“It is said that no one truly knows a nation until one has been inside its jails. A nation should not be judged by how it treats its highest citizens but how it treats its lowest ones” - Nelson Mandela
A woman’s purse is snatched as she walks downtown. A youth is swarmed and attacked by four other youth. A man pounds on his neighbour’s door, uttering threats when she refused to return his son’s football. The woman fears leaving her home. Fear of crime can skyrocket for such victims of crime. Trouble concentrating, hyper-vigilance, and a generalized feeling of being unsafe may ensue. Crime victims may install alarm systems, seek Peace Bonds, or relocate, but an increased fear of crime may persist.
There has long been a perception that Kitchener's downtown core is more unsafe than other downtowns and neighbourhoods in our Region. To dig deeper into the Snapshot in Time: Root Causes of Crime in Waterloo Region indicator on fear of crime, we tracked down the Mayor of Kitchener, Carl Zehr.
Fear of crime may cause an increase in crime within a community.
Crime prevention, social capital, neighbourhood cohesion... all the stuff of Jane Jacobs and Mr. Rogers! In this latest episode of "By The Numbers" Anthony Piscitelli pays homage to a certain friendly neighbour in order to give you the highlights of a recent report from the Waterloo Region Crime Prevention Council.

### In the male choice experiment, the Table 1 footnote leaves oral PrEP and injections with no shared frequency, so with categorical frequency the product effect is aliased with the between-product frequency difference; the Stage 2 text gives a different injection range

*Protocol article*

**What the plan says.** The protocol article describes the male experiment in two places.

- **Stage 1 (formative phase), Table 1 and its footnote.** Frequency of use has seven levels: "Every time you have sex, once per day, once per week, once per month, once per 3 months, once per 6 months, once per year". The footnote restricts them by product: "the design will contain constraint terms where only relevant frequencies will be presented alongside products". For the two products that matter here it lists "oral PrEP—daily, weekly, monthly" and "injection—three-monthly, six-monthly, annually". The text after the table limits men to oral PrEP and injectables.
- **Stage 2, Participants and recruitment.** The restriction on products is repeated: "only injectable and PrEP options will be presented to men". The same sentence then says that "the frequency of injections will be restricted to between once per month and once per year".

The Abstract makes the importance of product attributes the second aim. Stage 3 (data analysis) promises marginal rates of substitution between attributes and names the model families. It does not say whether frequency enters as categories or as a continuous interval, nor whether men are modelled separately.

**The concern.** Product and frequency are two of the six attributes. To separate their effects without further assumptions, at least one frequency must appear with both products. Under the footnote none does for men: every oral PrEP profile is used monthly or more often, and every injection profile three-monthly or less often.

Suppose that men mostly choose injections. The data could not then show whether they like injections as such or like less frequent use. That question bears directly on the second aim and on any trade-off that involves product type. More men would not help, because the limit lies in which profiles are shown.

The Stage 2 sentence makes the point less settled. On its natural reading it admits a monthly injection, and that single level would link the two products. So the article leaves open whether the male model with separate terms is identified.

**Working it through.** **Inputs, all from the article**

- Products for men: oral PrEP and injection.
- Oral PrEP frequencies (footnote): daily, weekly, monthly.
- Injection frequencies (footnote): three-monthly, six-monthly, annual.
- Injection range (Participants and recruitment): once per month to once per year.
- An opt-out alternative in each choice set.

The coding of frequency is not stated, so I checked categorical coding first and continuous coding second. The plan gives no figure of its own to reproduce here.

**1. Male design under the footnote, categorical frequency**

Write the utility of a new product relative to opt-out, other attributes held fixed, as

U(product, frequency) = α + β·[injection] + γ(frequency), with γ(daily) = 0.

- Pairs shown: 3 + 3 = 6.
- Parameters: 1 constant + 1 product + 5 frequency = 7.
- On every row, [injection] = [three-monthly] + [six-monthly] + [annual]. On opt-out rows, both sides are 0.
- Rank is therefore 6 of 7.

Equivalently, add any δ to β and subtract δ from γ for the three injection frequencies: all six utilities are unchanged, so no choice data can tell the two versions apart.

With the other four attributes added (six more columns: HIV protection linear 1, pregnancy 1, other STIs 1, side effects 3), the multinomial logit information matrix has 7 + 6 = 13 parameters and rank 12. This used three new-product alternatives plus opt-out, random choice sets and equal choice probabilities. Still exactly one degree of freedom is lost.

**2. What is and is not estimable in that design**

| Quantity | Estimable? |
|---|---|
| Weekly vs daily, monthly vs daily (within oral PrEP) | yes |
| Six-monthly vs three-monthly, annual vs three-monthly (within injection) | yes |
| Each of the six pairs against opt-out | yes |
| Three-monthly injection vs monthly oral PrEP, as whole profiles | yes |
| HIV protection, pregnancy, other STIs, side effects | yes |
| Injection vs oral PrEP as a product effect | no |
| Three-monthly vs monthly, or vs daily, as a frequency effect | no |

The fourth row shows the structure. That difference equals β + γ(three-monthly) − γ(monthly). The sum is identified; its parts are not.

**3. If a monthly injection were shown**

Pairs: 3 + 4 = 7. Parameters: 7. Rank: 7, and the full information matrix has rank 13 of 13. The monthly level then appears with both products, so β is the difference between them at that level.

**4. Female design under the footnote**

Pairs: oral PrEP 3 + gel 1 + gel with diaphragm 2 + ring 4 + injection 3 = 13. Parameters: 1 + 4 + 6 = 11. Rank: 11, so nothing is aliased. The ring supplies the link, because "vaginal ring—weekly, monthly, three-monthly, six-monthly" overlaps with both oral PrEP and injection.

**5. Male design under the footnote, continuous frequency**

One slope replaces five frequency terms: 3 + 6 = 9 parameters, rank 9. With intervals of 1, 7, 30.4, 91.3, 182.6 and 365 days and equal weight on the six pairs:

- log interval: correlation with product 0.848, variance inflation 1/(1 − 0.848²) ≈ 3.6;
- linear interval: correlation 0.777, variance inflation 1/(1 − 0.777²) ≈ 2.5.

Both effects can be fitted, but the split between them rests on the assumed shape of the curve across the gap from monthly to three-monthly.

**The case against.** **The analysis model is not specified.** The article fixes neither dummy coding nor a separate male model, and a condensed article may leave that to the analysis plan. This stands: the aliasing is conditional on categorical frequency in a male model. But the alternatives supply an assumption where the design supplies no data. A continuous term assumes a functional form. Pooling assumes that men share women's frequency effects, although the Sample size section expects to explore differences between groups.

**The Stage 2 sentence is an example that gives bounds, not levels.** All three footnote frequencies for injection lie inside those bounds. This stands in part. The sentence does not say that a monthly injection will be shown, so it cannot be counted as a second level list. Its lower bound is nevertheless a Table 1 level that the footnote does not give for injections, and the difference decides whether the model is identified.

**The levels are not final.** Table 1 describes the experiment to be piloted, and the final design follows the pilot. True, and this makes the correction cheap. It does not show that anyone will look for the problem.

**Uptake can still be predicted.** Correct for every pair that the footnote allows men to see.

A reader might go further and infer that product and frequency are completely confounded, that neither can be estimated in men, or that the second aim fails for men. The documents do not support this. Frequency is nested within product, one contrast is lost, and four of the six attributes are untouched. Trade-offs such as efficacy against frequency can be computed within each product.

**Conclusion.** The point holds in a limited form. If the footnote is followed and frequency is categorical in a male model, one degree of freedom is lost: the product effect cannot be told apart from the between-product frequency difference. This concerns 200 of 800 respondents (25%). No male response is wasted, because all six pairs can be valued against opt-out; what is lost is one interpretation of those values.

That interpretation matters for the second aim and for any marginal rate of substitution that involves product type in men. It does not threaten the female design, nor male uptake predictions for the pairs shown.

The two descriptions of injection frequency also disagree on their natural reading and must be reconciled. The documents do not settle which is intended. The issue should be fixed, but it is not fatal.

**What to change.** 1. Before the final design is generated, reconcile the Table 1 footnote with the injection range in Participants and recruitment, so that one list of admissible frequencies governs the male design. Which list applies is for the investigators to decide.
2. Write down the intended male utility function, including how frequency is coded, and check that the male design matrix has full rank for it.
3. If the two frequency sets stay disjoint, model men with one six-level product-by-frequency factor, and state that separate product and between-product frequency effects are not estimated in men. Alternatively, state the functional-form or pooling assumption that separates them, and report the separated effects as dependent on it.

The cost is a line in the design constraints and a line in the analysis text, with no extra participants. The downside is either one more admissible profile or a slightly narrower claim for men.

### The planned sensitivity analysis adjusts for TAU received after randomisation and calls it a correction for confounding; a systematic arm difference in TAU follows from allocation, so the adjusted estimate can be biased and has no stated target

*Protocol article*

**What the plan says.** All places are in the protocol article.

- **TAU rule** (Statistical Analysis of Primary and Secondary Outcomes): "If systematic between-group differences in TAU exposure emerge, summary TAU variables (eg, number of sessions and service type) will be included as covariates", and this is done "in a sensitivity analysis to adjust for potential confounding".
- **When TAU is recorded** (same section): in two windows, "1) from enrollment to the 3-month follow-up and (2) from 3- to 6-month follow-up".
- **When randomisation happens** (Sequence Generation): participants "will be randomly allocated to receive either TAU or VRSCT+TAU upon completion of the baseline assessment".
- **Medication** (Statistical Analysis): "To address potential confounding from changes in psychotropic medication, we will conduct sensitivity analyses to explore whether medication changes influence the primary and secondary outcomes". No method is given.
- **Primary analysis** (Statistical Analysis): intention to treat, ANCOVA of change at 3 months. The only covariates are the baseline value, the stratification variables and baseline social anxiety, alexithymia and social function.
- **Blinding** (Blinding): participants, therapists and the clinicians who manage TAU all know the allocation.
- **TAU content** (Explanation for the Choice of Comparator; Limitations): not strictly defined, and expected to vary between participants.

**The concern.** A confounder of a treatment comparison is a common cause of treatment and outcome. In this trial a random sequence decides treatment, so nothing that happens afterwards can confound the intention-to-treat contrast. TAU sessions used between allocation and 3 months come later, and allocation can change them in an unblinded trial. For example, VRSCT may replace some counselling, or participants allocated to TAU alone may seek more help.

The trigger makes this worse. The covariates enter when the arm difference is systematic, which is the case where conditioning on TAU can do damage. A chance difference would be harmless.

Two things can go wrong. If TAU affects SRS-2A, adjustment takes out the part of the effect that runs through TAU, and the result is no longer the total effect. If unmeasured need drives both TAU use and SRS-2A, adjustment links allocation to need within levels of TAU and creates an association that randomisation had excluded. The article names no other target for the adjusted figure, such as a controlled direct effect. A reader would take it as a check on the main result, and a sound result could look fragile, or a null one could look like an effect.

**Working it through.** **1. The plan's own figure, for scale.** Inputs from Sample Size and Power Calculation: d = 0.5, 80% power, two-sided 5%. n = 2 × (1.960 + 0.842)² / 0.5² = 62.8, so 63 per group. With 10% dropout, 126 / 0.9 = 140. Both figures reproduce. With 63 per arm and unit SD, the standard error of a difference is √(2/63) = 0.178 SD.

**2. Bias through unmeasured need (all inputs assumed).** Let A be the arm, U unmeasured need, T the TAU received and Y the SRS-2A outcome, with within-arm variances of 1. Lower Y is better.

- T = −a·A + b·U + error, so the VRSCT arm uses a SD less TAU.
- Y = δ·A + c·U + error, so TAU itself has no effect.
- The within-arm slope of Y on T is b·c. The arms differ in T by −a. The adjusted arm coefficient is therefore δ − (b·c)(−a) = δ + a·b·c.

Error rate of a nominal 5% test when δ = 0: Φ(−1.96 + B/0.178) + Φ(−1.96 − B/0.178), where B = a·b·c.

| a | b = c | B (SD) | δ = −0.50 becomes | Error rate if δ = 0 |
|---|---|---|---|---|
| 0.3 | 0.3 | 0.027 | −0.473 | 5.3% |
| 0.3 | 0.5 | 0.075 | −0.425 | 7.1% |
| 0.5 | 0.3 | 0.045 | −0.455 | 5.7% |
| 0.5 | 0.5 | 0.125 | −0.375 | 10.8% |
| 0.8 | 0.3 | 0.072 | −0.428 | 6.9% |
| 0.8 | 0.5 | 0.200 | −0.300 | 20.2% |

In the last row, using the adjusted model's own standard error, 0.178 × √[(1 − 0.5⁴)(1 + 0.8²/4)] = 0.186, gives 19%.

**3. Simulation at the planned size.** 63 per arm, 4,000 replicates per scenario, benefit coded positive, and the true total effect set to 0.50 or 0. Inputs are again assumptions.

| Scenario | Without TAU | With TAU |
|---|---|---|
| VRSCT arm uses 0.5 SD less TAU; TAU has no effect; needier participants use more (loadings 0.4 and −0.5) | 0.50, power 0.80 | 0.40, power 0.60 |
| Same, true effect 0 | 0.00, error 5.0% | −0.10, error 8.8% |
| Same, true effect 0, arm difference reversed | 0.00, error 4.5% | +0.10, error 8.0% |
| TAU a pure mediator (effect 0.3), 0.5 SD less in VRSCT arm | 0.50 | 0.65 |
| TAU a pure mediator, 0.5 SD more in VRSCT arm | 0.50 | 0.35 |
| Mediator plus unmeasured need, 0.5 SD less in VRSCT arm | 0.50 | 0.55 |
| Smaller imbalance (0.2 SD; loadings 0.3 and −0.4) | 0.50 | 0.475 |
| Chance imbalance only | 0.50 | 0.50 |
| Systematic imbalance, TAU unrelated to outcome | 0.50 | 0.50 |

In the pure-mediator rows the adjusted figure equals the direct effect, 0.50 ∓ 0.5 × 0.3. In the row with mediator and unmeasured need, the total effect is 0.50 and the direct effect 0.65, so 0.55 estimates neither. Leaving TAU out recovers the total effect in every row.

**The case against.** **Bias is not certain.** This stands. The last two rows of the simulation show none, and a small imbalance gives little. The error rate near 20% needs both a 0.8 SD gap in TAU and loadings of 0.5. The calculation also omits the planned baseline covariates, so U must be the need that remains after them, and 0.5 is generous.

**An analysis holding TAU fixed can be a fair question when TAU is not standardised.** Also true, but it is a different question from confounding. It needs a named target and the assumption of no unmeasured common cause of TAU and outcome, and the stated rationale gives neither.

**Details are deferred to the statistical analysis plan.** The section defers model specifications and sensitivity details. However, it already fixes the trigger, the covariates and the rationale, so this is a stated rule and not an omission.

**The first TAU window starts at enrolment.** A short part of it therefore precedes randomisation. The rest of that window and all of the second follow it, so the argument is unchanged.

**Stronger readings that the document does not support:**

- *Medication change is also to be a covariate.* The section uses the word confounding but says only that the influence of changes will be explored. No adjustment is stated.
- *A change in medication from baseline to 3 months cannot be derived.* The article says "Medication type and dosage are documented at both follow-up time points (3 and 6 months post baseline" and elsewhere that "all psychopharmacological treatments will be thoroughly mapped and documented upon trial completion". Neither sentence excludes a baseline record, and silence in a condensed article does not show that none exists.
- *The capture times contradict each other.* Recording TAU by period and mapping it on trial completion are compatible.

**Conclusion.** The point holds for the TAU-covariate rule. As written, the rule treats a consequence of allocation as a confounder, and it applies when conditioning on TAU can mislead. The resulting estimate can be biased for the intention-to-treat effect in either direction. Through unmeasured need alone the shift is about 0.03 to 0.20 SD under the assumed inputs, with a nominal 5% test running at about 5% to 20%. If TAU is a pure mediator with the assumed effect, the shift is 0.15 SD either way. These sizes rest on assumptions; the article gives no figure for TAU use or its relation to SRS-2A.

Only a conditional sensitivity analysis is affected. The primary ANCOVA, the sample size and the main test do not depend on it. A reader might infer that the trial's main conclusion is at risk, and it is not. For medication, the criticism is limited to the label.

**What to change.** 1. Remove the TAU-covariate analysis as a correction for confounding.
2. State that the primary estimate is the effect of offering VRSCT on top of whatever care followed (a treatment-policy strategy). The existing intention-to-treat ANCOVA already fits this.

Over the next ten weeks stay tuned here to the blog discussion on The Root Causes of Crime in Waterloo Region where community leaders, community residents and leading experts across Waterloo Region weigh in on the root causes of crime outlined in the report.
It's Crime Prevention Week in Ontario. Every November, community agencies, organizations, police departments, municipalities and citizens come together to raise awareness of crime prevention as a builidng block for creating vibrant, dynamic, safe and healthy communities. "Engaged communities are safer communities" is this year's theme! We couldn't agree more!
Fulfilling an election promise, the Government of Canada recently introduced the “Safe Streets and Communities Act” or Bill C-10. If passed, Bill C-10 would significantly amend the Canadian Criminal Code and related legislation. C-10 is an omnibus bill that includes nine pieces of proposed legislation covering changes from mandatory minimum sentences to tougher penalties for selected crimes.
On the heels of the July 21st Statistics Canada report on crime statistics for 2010, several media outlets ran editorials over the past few days asking a similar question: If crime has been on a downward trend since 1973, why is the ‘tough of crime’ agenda so popular? These editorials appeared as music to our 'smart on crime' ears; because asking tough questions about evidence based practice is the smart thing to do!
Does watching real-life crime stories increase your fear of crime or do you watch real life crime stories because you are afraid of crime? This question remains after reading Watching the Detectives: Crime programming, fear of crime, and attitudes about the criminal justice system.